Happy Birthday–May 15

Joe Evans (1895)
Jimmy Wasdell (1914)
Al McBean (1938)
Yukata Enatsu (1948)
Bill North (1948)
Rick Waits (1952)
George Brett (1953)
John Smoltz (1967)

Scott Watkins (1970)
A. J. Hinch (1974)
Josh Beckett (1980)
Justin Morneau (1981)
Brian Dozier (1987)

Yukata Enatsu was one of the first closers in Japan, recording 193 saves.

A. J. Hinch was drafted by Minnesota in the third round in 1995, but did not sign.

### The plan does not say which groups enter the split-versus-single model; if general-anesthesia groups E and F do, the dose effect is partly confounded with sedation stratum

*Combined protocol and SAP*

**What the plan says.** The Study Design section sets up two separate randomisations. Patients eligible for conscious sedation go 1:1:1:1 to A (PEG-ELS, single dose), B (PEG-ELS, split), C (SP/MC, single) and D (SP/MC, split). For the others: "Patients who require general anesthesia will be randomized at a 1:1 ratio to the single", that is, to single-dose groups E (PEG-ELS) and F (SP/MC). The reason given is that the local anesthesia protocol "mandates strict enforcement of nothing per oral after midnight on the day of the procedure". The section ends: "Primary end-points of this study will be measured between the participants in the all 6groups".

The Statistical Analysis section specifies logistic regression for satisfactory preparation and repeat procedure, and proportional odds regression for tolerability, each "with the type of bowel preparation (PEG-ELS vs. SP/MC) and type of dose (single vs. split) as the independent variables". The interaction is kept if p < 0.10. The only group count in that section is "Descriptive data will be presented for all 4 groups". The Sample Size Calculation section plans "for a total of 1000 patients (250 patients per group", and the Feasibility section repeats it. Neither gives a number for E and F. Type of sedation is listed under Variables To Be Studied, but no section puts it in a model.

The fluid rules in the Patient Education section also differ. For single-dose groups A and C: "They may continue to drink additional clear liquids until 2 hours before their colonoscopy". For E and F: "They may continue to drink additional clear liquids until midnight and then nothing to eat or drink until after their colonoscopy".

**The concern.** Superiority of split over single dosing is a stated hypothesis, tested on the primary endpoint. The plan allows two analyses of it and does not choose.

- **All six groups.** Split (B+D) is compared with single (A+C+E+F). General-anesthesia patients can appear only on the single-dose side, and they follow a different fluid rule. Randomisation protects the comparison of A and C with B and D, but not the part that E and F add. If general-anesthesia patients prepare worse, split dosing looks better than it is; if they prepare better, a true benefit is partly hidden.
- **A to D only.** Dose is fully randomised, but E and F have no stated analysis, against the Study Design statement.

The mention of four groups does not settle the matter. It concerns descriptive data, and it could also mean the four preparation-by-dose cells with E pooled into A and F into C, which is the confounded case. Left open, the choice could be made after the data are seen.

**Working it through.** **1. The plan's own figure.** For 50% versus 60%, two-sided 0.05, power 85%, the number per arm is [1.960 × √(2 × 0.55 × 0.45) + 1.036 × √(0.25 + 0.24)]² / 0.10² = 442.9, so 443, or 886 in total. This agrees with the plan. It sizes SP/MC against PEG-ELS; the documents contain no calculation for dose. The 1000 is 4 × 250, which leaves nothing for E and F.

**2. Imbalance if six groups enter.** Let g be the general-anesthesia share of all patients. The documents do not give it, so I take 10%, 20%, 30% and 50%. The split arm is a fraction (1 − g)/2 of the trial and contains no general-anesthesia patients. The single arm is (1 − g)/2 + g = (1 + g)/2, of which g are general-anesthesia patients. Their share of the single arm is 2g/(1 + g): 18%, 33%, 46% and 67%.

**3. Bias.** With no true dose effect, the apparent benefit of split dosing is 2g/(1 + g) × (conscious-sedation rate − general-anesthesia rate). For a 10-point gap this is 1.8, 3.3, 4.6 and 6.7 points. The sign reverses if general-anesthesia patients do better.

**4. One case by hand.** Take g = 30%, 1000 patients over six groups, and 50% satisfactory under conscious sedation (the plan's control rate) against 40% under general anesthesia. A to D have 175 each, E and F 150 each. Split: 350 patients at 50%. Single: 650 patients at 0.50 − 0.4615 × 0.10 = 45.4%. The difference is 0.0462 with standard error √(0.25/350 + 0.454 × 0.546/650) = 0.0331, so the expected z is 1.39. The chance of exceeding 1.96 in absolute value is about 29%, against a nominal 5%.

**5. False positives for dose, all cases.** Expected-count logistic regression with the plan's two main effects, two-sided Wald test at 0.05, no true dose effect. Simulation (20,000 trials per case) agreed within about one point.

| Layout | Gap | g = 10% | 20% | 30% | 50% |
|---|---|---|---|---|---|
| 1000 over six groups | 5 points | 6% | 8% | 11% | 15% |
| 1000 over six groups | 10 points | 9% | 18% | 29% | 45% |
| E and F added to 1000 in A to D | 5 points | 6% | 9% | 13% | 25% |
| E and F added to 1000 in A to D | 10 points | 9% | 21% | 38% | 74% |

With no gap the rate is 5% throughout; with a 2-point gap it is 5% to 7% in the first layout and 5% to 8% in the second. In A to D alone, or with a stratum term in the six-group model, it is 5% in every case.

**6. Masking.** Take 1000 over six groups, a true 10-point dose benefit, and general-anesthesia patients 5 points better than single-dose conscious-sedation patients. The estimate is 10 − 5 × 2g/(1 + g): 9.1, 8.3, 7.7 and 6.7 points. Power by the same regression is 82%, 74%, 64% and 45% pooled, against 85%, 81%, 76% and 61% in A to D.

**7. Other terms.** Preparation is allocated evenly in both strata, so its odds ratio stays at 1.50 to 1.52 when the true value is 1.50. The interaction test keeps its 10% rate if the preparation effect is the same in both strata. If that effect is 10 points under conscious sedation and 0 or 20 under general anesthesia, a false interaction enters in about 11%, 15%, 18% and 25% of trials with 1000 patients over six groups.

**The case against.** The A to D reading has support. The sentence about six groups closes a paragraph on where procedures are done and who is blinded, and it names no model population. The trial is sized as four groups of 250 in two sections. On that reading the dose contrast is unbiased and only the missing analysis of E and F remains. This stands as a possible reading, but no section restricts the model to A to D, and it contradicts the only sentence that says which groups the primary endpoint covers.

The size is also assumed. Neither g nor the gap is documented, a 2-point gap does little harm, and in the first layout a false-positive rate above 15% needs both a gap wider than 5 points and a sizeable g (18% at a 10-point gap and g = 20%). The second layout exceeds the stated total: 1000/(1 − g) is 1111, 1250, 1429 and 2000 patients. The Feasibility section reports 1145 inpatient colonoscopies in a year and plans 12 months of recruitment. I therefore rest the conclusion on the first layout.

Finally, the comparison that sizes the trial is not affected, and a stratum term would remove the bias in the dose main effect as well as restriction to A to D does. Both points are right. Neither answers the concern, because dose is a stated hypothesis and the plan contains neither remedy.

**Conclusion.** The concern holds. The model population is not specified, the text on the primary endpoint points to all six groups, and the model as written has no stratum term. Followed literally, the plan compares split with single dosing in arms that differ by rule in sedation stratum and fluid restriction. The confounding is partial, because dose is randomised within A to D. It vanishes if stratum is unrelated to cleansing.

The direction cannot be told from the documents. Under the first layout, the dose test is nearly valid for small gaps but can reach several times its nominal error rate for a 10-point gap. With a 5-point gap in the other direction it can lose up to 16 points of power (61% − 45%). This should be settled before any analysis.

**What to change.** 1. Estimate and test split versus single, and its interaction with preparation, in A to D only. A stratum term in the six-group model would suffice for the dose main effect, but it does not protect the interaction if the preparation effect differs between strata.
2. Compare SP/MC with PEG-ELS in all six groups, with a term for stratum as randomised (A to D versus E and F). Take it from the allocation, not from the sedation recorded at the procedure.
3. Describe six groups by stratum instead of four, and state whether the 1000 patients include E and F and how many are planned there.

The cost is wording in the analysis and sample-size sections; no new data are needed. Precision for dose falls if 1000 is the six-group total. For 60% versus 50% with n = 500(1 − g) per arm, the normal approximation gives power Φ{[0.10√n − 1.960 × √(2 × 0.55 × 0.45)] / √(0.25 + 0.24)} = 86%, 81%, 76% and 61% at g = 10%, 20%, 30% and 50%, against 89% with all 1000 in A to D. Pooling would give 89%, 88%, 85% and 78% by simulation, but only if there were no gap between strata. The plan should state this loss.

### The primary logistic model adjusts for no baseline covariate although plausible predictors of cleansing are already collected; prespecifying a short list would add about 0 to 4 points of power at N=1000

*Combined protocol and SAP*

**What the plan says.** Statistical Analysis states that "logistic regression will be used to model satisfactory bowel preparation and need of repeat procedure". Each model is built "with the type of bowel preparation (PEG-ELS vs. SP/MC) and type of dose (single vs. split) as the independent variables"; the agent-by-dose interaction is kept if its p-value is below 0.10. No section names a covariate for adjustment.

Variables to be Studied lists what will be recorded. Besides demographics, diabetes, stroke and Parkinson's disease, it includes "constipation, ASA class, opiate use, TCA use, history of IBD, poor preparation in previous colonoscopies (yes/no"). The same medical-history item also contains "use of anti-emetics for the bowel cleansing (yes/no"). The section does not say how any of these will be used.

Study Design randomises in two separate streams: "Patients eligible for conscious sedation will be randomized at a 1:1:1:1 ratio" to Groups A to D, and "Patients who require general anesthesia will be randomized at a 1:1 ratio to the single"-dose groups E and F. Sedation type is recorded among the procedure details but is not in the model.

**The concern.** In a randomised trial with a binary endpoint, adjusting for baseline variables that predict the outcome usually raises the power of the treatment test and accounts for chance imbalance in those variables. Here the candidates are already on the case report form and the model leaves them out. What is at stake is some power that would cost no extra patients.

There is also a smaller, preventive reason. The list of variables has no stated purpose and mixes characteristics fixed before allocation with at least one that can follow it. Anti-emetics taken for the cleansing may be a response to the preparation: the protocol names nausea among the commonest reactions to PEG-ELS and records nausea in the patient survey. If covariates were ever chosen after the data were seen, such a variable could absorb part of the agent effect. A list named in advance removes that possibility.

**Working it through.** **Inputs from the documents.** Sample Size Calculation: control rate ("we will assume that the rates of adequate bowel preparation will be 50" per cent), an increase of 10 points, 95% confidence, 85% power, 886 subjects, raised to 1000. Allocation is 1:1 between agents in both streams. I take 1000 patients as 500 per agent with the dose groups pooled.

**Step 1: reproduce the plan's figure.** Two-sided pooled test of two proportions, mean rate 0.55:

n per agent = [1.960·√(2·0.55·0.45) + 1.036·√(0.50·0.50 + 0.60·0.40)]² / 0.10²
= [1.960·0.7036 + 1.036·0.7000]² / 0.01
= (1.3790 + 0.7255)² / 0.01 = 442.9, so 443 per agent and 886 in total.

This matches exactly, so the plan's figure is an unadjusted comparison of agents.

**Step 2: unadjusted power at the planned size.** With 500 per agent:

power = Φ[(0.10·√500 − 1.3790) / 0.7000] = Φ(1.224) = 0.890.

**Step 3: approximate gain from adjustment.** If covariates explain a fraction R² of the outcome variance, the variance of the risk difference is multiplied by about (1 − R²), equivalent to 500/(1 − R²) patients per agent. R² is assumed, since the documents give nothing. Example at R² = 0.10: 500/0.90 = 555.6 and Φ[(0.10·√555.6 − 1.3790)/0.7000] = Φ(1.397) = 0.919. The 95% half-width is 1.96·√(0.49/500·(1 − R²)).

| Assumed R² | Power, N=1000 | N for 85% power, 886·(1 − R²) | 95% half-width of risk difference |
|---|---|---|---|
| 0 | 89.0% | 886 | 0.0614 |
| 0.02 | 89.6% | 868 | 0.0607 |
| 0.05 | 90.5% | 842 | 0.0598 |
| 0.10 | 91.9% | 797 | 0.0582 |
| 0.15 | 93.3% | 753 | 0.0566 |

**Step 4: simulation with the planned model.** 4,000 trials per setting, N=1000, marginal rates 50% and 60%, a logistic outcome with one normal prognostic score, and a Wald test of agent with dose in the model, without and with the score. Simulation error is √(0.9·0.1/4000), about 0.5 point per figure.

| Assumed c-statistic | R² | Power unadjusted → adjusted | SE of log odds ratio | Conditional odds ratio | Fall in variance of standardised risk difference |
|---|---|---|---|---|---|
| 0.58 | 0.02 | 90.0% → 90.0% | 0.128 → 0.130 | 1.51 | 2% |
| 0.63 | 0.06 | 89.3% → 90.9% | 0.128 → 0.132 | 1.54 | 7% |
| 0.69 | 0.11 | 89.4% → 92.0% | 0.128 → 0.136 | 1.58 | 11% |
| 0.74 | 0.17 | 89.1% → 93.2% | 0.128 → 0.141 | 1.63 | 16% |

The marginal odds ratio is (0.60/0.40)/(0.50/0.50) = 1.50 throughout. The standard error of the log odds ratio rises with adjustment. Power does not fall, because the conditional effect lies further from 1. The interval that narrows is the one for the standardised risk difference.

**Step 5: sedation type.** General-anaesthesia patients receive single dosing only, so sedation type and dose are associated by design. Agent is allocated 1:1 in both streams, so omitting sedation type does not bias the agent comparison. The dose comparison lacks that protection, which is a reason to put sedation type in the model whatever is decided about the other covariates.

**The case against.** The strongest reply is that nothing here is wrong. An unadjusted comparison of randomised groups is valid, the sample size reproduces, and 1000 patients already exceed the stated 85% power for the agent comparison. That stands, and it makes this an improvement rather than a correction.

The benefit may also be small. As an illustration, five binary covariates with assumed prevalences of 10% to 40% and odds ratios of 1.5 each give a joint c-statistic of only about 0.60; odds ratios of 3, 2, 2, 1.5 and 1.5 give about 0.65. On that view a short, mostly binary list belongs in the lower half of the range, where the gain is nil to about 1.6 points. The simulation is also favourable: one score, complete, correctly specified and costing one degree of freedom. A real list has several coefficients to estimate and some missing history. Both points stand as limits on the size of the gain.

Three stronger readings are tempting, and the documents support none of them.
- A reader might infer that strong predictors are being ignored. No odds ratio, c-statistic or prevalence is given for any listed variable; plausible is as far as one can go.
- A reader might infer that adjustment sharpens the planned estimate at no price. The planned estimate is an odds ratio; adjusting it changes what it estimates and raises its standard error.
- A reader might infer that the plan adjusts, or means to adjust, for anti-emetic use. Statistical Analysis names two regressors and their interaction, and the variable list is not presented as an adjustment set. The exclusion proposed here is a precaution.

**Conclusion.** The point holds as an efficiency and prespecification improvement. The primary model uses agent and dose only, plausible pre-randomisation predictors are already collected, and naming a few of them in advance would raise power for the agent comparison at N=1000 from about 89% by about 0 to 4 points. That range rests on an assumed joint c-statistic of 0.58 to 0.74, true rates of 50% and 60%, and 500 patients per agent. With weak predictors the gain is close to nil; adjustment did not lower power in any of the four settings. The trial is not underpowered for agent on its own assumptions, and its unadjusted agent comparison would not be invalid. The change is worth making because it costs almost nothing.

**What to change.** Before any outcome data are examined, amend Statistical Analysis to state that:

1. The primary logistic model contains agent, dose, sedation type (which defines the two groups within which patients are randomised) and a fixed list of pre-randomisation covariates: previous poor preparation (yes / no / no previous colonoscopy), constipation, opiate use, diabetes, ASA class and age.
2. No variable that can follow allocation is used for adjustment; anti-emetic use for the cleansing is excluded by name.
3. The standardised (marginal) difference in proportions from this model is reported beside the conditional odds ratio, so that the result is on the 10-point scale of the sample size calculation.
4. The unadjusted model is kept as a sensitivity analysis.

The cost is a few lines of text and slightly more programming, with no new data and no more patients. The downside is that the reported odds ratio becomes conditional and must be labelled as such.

Left-hander Scott Allen Watkins pitched for the Twins for about two months in 1995.  He was born in Tulsa, went to high school in Sand Springs, Oklahoma, and was drafted by Minnesota in the 23rd round in 1992.  A reliever throughout his minor-league career, his numbers were not particularly impressive until 1995, when he posted a 2.80 ERA, a 1.06 WHIP, 20 saves, and 57 strikeouts in 54.2 innings (45 games) for AAA Salt Lake.  He was often used as a LOOGY; in nearly half of his 27 appearances, he faced only one or two batters.  He was not particularly successful in that role, as in a small sample size left-handers hit him nearly as well as right-handers.  For the last two months of 1995, Watkins had no decisions with an ERA of 5.40 and a WHIP of 1.52.  He pitched 21.2 innings spread over 27 games.  Watkins was back in AAA in 1996, but could not duplicate his success of the prior season.  From there, he started moving around.  He was in the minor league systems of Colorado and Kansas City in 1997, in the Texas organization in 1998, in the Cubs chain in 1999, and at AAA with Colorado again from 2000-2001.  He had varying degrees of success, but did not make it back to the majors.  His playing career ended after the 2001 season.  It appears that Scott Watkins has gone back to his home town of Sand Springs, and is a special ed teacher and youth baseball coach there.